4. I'll write this in the form of a question: How did Benjamin Netanyahu allow himself to be out-manuevered by Mahmoud Abbas? It really is astonishing, when you think of it.

More later.

UPDATE: Hussein Ibish has a very interesting piece up on Atlantic.com about the fallout from Obama's speech. This struck me as particularly interesting:

American opposition to the statehood bid is driven in part by a desire to protect the U.S.-brokered, bilateral Israeli-Palestinian negotiating process, although it has effectively broken down in recent years. It's also based on reasonable observations that such negotiations are ultimately the only way to fully resolve the conflict. No other party is seriously vying with the United States for the role of broker. Moreover, Israel would be deeply wary of any other way forward, given that it only really trusts the Americans.

It's now become conventional wisdom that the Palestinians don't trust the Obama Administration enough to allow it to broker negotiations. But the Israelis don't trust the French, so that idea is a nonstarter. So who, then, would broker such a deal? Ultimately, it will be the U.S., I believe. There isn't another choice, except the obvious choice, which is to acknowledge that the time is not ripe for a two-state solution. Which leaves us with the apocalypse, that's all.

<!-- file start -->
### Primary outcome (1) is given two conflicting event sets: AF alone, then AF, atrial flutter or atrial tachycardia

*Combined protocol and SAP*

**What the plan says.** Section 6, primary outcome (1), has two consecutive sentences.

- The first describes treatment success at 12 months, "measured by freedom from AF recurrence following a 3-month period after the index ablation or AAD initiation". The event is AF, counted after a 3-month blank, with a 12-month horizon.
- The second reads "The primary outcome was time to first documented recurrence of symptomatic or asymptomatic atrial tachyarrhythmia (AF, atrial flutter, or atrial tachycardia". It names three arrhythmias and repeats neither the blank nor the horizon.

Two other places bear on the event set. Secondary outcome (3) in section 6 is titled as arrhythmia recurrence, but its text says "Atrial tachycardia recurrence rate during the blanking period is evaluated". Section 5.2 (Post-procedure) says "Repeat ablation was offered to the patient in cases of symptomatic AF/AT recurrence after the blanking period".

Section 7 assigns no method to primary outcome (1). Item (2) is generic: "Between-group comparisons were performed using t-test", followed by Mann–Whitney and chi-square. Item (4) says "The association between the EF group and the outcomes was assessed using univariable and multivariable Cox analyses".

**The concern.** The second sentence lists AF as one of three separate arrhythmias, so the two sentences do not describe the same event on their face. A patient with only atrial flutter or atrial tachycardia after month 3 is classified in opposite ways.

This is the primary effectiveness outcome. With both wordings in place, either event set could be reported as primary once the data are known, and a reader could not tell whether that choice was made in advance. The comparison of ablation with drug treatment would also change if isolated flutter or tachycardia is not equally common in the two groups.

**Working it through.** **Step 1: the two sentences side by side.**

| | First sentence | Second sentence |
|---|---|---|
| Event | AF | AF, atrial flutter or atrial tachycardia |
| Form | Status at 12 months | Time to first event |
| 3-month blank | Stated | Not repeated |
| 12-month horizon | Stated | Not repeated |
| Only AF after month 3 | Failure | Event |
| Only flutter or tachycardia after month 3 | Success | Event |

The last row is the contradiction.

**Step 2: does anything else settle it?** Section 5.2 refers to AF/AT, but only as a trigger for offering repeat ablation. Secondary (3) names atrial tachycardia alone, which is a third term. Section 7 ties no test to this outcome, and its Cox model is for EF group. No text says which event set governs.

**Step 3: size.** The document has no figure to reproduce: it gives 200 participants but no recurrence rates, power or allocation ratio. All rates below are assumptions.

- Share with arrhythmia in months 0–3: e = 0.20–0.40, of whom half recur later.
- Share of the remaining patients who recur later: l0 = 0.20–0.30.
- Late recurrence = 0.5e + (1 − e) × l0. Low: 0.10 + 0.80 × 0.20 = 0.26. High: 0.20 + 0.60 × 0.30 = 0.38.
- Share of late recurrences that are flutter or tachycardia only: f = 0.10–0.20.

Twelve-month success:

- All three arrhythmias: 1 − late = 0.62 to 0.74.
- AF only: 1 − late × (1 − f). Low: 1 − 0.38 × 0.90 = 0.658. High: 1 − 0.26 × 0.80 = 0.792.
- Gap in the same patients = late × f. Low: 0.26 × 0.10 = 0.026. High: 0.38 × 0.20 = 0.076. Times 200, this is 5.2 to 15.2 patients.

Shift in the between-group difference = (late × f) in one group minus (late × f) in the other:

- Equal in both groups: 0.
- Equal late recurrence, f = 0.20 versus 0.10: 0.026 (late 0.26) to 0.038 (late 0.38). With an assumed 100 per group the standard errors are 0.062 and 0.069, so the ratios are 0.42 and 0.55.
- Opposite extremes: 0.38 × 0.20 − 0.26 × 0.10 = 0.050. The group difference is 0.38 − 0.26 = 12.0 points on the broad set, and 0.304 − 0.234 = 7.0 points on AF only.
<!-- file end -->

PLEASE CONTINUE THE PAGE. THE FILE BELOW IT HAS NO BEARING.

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Jeffrey Goldberg is a national correspondent for The Atlantic and a recipient of the National Magazine Award for Reporting. Author of the book Prisoners: A Story of Friendship and Terror, Goldberg also writes the magazine's advice column. More

Before joining The Atlantic in 2007, Goldberg was a Middle East correspondent, and the Washington correspondent, for The New Yorker. Previously, he served as a correspondent for The New York Times Magazine and New York magazine. He has also written for the Jewish Daily Forward, and was a columnist for The Jerusalem Post.

His book Prisoners was hailed as one of the best books of 2006 by the Los Angeles Times, The New York Times, The Washington Post, Slate, The Progressive, Washingtonian magazine, and Playboy. Goldberg rthe recipient of the 2003 National Magazine Award for Reporting for his coverage of Islamic terrorism. He is also the winner of the International Consortium of Investigative Journalists prize for best international investigative journalist; the Overseas Press Club award for best human-rights reporting; and the Abraham Cahan Prize in Journalism. He is also the recipient of 2005's Anti-Defamation League Daniel Pearl Prize.

In 2001, Goldberg was appointed the Syrkin Fellow in Letters of the Jerusalem Foundation, and in 2002 he became a public-policy scholar at the Woodrow Wilson International Center for Scholars in Washington, D.C.